"I said you could stay here. Take my offer. You can sort out your personal problems later. You're warm and I'll feed you. Why don't you get out of your wet things? You must be uncomfortable. I'll show you to my daughter's room. There are clothes in the closet that should fit you." I took her upstairs, pointing out a bath down the hall. I opened the bedroom door and let Ginger pass by me.

She looked around and started taking off her sweater. Under this she had on a pair of designer jeans and a nice looking top. I would guess this girl was about fifteen. She had dirty blonde hair cut short. Her complexion was clear and what she was wearing accented her developing figure. I thought she would reach her full height soon or she would be exceptionally tall, for she stood at five-seven now.

Ginger immediately went over to the closet and peeled back the folding doors. She stood staring at the dresses and outfits hanging there. Pulling them off the rod, she held them up to her. Flicking a glance at me she asked, "Won't your daughter mind someone else wearing these?"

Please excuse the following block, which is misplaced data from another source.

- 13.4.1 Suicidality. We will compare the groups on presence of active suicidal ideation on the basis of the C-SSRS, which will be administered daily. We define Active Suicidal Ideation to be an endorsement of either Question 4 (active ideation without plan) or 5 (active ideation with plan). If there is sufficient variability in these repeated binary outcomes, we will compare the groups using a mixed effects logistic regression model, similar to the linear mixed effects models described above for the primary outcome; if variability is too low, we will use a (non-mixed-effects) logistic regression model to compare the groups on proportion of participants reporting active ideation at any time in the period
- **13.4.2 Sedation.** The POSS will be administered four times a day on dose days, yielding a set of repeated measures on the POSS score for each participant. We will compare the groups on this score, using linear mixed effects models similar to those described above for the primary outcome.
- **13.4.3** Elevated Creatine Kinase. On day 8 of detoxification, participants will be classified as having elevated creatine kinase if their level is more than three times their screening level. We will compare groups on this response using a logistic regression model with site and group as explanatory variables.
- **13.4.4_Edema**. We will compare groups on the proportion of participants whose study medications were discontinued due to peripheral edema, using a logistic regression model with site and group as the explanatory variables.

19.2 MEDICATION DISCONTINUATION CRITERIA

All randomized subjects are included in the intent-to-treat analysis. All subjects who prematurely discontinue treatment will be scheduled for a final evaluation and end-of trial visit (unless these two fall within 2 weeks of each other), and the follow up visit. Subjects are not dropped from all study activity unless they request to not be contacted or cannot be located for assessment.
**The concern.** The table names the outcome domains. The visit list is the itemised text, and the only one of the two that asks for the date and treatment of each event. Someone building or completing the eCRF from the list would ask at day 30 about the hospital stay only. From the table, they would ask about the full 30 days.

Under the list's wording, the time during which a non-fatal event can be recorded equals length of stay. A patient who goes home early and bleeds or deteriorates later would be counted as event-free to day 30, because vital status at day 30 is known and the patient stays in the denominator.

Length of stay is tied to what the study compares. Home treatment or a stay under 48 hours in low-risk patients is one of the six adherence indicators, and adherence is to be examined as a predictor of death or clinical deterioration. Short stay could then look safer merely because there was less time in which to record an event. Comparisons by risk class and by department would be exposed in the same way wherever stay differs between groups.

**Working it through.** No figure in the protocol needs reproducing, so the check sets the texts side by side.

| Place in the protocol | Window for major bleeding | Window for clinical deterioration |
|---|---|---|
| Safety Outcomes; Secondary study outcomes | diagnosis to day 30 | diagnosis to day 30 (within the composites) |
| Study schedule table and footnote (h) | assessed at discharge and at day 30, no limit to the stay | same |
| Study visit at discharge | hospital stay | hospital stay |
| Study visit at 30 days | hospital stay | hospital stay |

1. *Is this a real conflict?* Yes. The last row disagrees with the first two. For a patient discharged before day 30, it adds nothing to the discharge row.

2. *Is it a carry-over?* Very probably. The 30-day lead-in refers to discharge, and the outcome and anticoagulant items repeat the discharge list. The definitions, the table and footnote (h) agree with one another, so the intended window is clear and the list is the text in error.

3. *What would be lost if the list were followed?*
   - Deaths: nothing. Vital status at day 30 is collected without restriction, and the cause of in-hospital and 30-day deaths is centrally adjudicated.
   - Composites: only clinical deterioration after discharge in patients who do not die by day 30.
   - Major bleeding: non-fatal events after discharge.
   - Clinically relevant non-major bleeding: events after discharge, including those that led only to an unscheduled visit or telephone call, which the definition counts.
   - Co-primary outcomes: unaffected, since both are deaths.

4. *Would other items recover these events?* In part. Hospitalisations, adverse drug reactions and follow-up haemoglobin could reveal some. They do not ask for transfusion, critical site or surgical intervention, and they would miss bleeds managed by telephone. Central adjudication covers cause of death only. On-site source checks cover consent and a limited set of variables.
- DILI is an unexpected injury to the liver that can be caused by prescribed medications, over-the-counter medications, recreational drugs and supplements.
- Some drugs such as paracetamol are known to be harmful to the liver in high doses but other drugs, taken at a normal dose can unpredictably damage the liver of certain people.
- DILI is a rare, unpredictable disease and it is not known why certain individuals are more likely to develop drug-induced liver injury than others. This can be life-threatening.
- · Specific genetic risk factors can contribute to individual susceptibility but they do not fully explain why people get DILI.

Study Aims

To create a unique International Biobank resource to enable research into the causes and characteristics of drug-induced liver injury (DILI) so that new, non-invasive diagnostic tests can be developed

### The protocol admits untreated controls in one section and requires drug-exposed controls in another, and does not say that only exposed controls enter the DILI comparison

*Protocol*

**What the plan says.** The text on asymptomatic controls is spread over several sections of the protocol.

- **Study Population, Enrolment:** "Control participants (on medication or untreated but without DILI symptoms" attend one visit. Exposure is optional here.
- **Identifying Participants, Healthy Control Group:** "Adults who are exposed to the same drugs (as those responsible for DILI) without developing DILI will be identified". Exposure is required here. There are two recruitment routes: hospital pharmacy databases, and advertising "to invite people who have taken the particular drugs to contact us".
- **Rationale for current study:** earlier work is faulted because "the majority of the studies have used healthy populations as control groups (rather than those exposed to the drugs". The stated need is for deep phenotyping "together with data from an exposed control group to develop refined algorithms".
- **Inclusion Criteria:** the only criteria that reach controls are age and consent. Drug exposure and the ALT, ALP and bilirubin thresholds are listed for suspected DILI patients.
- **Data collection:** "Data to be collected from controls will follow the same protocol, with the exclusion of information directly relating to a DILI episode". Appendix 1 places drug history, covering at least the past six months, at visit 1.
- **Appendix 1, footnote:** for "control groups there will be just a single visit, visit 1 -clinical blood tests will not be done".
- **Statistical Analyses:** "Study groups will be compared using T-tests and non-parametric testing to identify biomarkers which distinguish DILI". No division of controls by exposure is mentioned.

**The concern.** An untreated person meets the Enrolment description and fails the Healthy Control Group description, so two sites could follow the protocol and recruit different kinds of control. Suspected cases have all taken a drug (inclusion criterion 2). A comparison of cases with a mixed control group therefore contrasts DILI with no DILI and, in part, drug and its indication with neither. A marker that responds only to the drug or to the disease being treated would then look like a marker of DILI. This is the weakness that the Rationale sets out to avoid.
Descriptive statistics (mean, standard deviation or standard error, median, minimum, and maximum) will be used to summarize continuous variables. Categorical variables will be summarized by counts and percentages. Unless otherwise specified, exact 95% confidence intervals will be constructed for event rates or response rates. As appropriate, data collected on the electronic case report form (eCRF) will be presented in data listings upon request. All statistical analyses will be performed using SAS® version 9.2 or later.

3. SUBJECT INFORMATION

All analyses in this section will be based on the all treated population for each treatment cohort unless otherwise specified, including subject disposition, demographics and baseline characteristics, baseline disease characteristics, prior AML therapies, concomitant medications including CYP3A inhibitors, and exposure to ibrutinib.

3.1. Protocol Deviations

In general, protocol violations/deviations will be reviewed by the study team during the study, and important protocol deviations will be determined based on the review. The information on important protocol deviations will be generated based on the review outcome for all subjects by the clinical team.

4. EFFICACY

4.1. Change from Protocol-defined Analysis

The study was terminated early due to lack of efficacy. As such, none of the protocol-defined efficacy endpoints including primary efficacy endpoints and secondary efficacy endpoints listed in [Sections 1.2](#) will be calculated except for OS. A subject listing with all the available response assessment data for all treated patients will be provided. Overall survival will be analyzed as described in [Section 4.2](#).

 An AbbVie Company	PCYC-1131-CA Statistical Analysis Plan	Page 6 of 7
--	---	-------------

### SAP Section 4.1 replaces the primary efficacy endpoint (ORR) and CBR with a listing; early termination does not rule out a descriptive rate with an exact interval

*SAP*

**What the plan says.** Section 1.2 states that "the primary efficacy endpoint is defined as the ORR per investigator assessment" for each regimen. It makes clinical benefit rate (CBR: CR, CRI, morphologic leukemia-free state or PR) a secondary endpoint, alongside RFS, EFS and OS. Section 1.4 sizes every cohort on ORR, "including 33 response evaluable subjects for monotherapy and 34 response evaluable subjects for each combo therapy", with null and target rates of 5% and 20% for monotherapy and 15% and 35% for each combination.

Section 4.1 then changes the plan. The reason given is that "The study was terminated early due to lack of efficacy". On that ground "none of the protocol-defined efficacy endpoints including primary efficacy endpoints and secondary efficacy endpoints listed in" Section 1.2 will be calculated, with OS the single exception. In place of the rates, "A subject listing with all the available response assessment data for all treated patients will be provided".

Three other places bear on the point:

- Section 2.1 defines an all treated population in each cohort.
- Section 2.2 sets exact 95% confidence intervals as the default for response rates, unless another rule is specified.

"No." I turned and went down the hall and down the stairs. I set about preparing supper. I usually had cold cereal for my evening meal, but I figured the girl upstairs needed more. I put a hamburger on the frying pan, doctoring it just a little to add flavor. I had chips and the remains of an apple pie to share with her for dessert. When I turned to place the food on the table, Ginger stood in the doorway watching me. I went to the refrigerator and poured a glass of milk.

"I don't know your name or what you do."

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Story tagged with:
Ma/Fa / Romantic /